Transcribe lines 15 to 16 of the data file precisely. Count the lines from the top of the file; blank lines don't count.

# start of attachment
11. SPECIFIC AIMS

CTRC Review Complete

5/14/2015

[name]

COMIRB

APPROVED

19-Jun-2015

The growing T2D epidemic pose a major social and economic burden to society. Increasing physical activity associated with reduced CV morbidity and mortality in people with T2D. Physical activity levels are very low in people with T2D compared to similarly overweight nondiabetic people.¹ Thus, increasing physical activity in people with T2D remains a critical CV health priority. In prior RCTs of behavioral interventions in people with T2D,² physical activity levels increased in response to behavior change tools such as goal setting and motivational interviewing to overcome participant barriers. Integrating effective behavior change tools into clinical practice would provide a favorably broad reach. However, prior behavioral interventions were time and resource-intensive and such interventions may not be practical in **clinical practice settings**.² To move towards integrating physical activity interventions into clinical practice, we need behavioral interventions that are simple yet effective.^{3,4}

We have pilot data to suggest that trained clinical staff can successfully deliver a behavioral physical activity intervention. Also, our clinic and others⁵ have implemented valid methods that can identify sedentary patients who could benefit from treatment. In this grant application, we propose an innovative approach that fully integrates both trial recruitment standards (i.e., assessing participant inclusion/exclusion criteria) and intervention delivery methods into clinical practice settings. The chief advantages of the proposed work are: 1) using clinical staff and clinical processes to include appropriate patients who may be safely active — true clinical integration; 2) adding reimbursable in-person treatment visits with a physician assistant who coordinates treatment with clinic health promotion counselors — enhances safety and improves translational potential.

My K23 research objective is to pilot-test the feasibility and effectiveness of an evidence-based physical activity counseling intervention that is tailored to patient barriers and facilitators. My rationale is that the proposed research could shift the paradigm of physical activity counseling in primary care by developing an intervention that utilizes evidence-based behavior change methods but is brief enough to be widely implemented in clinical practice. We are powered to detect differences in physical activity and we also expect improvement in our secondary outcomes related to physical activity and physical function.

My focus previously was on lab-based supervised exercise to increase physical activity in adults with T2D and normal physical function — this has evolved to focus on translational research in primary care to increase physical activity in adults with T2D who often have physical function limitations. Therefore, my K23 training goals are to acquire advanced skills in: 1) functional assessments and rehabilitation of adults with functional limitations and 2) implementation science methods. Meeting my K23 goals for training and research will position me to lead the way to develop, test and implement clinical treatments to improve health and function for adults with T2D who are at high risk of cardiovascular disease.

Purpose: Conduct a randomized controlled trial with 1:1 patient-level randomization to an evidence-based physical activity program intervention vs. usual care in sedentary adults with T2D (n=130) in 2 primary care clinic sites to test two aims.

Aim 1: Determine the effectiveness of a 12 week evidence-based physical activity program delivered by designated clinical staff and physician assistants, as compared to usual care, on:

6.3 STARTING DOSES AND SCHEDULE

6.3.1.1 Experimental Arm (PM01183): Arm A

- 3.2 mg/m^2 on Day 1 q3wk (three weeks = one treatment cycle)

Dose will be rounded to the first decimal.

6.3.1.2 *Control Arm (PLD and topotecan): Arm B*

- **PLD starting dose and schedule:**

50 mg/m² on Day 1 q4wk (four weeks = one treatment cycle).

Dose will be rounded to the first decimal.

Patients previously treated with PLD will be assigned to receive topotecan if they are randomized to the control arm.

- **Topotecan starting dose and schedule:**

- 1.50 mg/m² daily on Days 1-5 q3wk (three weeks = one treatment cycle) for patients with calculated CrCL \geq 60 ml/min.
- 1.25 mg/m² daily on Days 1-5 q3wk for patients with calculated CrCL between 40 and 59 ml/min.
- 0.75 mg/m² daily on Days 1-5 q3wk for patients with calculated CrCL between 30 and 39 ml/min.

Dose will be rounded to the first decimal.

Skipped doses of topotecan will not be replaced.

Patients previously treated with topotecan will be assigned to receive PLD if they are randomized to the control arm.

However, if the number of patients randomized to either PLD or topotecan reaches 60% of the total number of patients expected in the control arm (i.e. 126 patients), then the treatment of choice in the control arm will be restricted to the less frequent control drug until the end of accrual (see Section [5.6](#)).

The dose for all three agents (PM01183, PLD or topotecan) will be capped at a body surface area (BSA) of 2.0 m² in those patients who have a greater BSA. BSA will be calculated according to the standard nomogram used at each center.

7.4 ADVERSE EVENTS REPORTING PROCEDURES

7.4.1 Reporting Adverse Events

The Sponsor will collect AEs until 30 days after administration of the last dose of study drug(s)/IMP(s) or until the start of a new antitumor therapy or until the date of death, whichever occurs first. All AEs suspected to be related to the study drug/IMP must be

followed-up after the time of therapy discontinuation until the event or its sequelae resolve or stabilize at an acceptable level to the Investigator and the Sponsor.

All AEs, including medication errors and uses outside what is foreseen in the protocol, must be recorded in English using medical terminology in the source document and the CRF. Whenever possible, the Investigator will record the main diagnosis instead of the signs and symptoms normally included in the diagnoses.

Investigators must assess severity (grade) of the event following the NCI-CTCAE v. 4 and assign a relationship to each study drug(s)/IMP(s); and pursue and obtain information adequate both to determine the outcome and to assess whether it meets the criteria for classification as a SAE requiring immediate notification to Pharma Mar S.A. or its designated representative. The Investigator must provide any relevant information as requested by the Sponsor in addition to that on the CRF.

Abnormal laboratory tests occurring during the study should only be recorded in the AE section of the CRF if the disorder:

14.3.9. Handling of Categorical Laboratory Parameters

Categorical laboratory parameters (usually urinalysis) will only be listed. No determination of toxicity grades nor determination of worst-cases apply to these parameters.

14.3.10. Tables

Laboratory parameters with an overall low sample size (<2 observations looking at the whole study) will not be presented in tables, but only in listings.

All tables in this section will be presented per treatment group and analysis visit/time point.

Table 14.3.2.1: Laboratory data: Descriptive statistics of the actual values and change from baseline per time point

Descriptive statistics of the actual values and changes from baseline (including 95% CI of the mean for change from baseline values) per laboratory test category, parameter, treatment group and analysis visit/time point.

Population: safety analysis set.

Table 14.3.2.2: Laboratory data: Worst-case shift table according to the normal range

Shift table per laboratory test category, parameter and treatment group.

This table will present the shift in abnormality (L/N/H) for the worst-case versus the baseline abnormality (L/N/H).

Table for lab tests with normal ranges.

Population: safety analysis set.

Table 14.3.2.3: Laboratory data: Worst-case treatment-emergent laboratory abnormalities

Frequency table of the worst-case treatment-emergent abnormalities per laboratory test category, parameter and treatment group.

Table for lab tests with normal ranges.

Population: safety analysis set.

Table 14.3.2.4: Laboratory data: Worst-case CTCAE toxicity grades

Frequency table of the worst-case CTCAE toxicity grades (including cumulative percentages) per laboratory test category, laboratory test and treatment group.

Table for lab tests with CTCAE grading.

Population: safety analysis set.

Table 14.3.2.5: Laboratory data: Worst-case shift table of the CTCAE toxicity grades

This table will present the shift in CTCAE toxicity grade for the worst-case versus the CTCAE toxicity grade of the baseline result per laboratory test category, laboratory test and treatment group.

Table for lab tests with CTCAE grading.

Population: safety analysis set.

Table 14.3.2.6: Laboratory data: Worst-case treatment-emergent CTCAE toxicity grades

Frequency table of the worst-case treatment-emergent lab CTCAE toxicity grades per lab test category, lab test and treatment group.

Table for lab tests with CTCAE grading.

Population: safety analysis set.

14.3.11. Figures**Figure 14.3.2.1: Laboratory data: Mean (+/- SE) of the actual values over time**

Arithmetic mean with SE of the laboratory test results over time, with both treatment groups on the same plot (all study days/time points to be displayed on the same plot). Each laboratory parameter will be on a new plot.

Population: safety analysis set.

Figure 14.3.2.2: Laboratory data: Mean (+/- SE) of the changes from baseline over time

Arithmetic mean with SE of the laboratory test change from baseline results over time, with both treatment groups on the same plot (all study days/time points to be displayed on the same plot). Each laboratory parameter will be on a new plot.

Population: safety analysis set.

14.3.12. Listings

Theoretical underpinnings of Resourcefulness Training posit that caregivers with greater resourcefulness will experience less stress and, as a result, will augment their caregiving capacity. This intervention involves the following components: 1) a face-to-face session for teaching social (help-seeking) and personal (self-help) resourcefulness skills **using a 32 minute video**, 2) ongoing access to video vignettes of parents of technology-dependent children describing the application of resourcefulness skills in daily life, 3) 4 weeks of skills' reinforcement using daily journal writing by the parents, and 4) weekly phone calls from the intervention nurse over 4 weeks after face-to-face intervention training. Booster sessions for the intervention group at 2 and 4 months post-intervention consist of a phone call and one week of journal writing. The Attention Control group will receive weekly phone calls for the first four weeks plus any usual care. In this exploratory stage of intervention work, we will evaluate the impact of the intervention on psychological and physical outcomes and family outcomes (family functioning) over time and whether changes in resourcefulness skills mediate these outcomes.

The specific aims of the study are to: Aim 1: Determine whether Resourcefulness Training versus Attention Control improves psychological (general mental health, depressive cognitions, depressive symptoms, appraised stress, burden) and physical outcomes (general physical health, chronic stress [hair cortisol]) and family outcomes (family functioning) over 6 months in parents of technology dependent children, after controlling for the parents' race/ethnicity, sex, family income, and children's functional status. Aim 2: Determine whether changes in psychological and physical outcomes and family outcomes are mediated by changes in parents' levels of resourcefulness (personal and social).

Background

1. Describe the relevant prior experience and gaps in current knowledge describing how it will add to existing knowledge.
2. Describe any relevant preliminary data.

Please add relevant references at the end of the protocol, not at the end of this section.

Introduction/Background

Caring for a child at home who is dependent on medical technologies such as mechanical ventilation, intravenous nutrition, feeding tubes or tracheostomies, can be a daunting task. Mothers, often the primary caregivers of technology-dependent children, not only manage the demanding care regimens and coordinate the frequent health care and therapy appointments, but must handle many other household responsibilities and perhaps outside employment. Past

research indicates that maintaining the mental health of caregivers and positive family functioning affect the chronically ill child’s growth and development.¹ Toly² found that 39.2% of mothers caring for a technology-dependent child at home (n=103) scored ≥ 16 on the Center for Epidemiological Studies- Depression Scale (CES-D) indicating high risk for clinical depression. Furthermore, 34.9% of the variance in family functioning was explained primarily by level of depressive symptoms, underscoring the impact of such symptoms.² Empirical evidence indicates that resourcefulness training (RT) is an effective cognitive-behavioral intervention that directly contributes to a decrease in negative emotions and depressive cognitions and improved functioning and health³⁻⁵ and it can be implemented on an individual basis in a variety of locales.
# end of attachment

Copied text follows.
6.3.1.1 Experimental Arm (PM01183): Arm A

- 3.2 mg/m^2 on Day 1 q3wk (three weeks = one treatment cycle)